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intermsoftherealandimaginarypartoftheadmittanceby R = y 2 1 + y 2 2 ( y 1 +2) 2 + y 2 2 (B{13) and T ( )= 4 ( y 1 +2) 2 + y 2 2 : (B{14) FollowingthepioneeringworkofTinkham[ 91 ]weinvertEq.( B{13 )andEq.( B{14 )to solveforthe y 1 and y 2 bywayoffactoringintheindexofrefractionofthematerial,which canbewrittenintermsof R s ( )(cf.Eq.( B{18 )).Onearrivesatthefollowingdesired relation: R ( )= R s ( )[ T ( ) A ( )+1] : (B{15) Inpracticeonecannowinvert R ( )and T ( )toobtain R s ( )and A ( ).Specically, wesolvefor A ( )inEq.( B{12 )and R s ( )inEq.( B{15 )toobtain A ( )= (1 R s ( )) 2 + p (1 R s ( )) 4 +4( T ( ) R s ( )) 2 2 T ( ) R s ( ) 2 (B{16) and R s ( )= R ( ) T ( ) A ( )+1 : (B{17) Boththemeasuredrerectanceandtransmittance, R ( )and T ( ),mustbeinterpolated tothesamesetofdatapoints(frequencyvalues)tocarryoutth enumericalcalculationof arraysthatensues.Atwocolumnarraywithrstcolumnequaltot hefrequencyvalues determinedinthepreviousstepandsecondcolumnvaluesallinitialized tounityisthen fabricated[label A ( )].Wethencomputethearray R s ( )(Eq.( B{18 ))andusethisresult tore-assignvaluesto A ( )[Eq.( B{16 )].Aniterativeprocessensuesinwhichtheloopis notbrokenuntilaconvergencelimitisreached.Typicallytheconver genceissigniedby reachingalowerlimitofthechangein A ( )fromiterationtoiteration[ A ( )=1 10 6 hasbeenusedsuccessfullyinthepast]. 128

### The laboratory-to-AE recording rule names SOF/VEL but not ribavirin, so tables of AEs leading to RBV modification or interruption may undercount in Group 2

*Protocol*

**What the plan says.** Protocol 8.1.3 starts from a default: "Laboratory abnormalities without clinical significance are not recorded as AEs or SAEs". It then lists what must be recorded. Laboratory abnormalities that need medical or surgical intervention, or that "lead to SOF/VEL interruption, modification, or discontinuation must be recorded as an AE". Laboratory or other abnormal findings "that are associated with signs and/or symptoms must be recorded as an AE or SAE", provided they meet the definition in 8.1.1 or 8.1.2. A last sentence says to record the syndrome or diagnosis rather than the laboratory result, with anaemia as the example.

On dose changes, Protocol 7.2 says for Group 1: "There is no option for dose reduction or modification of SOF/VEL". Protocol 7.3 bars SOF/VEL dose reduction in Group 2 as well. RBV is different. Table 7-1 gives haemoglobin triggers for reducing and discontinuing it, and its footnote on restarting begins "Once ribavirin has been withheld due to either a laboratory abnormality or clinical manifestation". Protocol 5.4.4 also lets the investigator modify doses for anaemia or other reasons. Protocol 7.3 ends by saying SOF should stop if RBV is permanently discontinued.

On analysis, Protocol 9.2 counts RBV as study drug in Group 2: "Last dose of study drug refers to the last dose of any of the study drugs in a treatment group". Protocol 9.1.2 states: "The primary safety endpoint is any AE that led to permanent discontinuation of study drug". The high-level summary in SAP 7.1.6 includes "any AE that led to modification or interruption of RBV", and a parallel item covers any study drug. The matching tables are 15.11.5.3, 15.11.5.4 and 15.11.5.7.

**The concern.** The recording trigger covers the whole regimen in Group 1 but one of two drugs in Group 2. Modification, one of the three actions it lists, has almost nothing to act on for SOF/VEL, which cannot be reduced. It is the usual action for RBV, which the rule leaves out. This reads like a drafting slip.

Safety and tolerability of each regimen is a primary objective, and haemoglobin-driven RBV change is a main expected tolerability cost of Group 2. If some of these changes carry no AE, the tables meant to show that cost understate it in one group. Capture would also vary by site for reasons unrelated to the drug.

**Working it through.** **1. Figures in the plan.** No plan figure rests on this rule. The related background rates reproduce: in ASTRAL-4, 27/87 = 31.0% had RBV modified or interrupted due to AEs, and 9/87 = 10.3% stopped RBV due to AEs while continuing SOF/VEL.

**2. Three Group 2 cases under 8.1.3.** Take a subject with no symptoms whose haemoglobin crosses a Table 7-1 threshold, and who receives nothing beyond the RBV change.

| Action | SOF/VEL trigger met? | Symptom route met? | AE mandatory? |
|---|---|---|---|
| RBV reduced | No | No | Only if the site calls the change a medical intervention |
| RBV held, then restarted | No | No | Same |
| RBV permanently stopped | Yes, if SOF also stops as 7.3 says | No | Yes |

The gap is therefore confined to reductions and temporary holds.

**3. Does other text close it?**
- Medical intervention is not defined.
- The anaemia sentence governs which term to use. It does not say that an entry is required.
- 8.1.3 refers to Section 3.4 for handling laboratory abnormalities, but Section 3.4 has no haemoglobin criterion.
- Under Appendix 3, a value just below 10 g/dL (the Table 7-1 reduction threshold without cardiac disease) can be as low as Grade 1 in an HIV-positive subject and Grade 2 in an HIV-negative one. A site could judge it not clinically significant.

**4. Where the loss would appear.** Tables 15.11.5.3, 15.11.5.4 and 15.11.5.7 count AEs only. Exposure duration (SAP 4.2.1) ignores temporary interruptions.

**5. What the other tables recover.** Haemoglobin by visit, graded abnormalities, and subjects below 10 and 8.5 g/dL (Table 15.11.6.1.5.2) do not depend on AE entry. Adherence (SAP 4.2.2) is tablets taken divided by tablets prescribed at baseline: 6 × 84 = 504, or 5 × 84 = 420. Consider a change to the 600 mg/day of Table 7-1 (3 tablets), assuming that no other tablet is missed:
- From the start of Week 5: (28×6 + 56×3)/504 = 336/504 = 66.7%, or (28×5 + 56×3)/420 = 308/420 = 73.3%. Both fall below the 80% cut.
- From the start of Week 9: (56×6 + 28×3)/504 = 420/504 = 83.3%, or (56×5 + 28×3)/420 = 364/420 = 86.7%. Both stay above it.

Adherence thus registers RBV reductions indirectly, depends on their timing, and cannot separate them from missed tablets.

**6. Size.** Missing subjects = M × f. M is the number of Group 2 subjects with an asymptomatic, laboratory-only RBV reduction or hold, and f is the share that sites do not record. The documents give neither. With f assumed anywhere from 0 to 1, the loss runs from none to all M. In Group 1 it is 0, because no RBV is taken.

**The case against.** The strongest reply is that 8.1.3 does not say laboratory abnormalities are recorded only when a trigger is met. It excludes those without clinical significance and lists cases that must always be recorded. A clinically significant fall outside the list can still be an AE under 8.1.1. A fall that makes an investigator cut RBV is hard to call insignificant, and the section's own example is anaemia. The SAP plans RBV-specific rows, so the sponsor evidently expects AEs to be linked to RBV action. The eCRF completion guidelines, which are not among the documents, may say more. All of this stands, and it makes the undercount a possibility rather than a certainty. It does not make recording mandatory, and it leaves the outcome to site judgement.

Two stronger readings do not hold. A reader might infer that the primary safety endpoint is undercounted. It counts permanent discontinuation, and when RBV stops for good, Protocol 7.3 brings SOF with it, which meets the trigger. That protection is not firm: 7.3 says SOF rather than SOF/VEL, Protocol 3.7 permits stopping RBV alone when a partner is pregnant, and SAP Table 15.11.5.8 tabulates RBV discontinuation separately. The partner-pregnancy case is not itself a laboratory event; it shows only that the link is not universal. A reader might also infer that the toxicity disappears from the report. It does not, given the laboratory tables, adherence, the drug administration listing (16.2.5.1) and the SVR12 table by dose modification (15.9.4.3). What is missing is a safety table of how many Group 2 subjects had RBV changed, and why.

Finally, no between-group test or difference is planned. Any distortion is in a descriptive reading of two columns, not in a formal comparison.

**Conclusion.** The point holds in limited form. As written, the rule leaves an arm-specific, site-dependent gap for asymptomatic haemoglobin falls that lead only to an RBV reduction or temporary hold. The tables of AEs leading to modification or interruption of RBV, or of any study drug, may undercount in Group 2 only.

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r "% !#$ nnnn % FigureB-1.Therefractiveindex, n ,extracteddirectlyfromthecomputationof R s ( )(red dashedline)andfromKramers-Kroniganalysisof R s ( )(bluesolidline). Althoughthecalculatedsingle-bouncererectanceshowninFigure 5-5 seemsto completelyeliminatetheelevatedlevelofrerectancestemmingfrom theadditionalback surfacecontribution,itisalwaysassuringtofurthervalidateassu mptionsmade.Wenow examinetherefractiveindex, n ,ascomputedfrombothKramers-Kroniganalysisofthe single-bouncererectanceandalsoasdirectlyextractedfromthe abovecomputationby invertingtherelation R s ( ) ( n 1) 2 ( n +1) 2 : (B{18) (Torecall,wehaveneglected k .)Thetwocalculationsof n arecomparedinFigure B-1 The n extracteddirectlyfromcomputing R s ( )isonlymeaningfulintheregionwherethe crystaltransmits( 1600{10000cm 1 ). Theproceduredetailedinthisappendixcanbesummarizedasfollows. Themeasured rerectanceandtransmittanceinfrequencyintervalswhereboth quantitiesexhibit nitevaluescanbeusedtosolvefortherealpartoftherefractiv eindex, n ,underthe 129